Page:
Convenience is the most promising segment for frictionless checkout. Products in this segment tend to have a higher margin and higher turnover rate. Moreover, convenience stores are usually smaller than supermarkets and therefore require less technology. There are attempts to address other segments, and time will tell with the opening of Amazon’s new 7,350-square-foot grocery store in September 2021 and four additional stores.

3. How saturated is the smart checkout technology industry?

There are two aspects to this question. The first is, how heavily deployed are smart checkout technologies? The second addresses the number of players and the competition.

Starting with the first question: Since the launch of the debut Amazon Go store in Seattle on January 22, 2018, a lot of initiatives have been started by retailers around the world. Most cases have been pilot stores and proofs of concept to prove the technology works. Only a few retailers have rolled out the concept. BingoBox has embraced smart checkout technologies – with operations in at least 30 cities in China and more in Taiwan, Malaysia, and South Korea.

Regarding the second question: A lot of startups and even scale-ups are trying to get a position in this market, but large companies, including Toshiba, are also working on solutions in this area, as are companies such as AifiCloud Pick, and Shekel Brainweigh. Overall, this is still a developing and fiercely competitive market with winners and losers still to be determined.

Several years ago, Capgemini developed a frictionless checkout solution for convenience stores using NFC technology in combination with electronic shelf labels. A variant of this solution has been rolled out to several stores. While we are not a manufacturer, we engineered the concept and can integrate multiple technologies to help create similar smart checkout solutions.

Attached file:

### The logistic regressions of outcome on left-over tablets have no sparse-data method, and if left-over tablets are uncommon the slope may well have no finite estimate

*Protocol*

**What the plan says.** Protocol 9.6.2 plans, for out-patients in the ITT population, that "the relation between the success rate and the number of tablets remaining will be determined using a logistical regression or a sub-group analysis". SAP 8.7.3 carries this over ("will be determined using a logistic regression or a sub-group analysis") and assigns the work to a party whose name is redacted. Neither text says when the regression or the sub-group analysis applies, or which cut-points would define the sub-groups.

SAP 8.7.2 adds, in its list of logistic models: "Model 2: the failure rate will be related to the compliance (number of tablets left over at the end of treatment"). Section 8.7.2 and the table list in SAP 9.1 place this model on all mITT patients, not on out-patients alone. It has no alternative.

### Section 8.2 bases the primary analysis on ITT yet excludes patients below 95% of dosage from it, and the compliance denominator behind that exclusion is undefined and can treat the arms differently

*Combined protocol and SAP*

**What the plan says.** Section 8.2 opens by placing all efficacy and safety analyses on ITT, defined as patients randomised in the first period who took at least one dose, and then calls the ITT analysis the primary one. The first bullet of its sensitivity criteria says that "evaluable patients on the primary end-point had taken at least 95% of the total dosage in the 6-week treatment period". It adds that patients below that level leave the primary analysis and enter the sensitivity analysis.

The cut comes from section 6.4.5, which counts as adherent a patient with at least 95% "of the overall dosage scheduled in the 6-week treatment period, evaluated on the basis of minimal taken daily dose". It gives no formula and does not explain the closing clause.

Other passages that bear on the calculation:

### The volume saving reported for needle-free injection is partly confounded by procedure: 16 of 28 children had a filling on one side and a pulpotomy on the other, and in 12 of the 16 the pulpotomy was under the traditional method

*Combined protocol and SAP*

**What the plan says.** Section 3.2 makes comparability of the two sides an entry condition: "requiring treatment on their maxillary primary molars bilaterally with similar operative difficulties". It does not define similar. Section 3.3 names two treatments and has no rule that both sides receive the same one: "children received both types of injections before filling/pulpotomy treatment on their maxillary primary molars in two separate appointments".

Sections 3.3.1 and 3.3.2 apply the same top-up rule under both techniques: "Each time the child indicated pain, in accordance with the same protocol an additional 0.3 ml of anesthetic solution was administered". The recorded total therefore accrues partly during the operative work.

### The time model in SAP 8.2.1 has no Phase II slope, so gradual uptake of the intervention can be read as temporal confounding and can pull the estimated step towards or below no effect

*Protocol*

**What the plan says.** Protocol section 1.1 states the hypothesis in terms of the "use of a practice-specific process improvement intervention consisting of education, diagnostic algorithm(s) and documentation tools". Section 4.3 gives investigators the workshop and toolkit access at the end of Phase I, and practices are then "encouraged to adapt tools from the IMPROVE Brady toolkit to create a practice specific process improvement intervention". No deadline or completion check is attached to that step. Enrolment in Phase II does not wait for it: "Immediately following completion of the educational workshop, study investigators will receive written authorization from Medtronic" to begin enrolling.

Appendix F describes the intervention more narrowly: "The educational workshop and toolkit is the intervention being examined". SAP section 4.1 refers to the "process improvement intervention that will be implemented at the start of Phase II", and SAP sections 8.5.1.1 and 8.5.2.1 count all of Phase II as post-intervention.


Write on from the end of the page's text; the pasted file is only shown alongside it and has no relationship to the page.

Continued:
4. Where do you see this industry headed?

The evolving role of the demand planner

In general, I expect technologies will evolve in the next few years and become even smarter and easier to implement at a larger scale. I do believe, however, that there will still be a place for self-checkout and self-scanning solutions, including some more traditional checkouts. Using one or the other is, in my opinion, related to what kind of shopper you are or what kind of shoppers you want to attract. Are you or do you cater to an on-the-run shopper who knows what they want, wants it quickly and without any hassle? Or do you cater to a window shopper who values social aspects and human interactions? Last but not least, will it increase ROI? Overall, the ROI will increase. Increased availability of technical solutions, combined with more mature AI solutions, should lead to lower costs.

Regardless – at Capgemini, we are happy to address one or the other or both shopper personas using a hybrid approach.

To learn more about our smart retail solutions developed in partnership with Intel, visit The Smart Digital Store. To learn more about smart checkout technologies such as RFID, visit How Retailers can implement an IoT strategy using RFID – part I and part II – or download the report Rebooting the retail store through in-store automation from the Capgemini Research Institute.

Find out more about what we do together with our partner Intel.

Martin van Vugt is the global PoS lead for Capgemini’s Consumer Products and Retail segment. He has deep experience in retail consulting with food and non-food retailers in the Netherlands and internationally.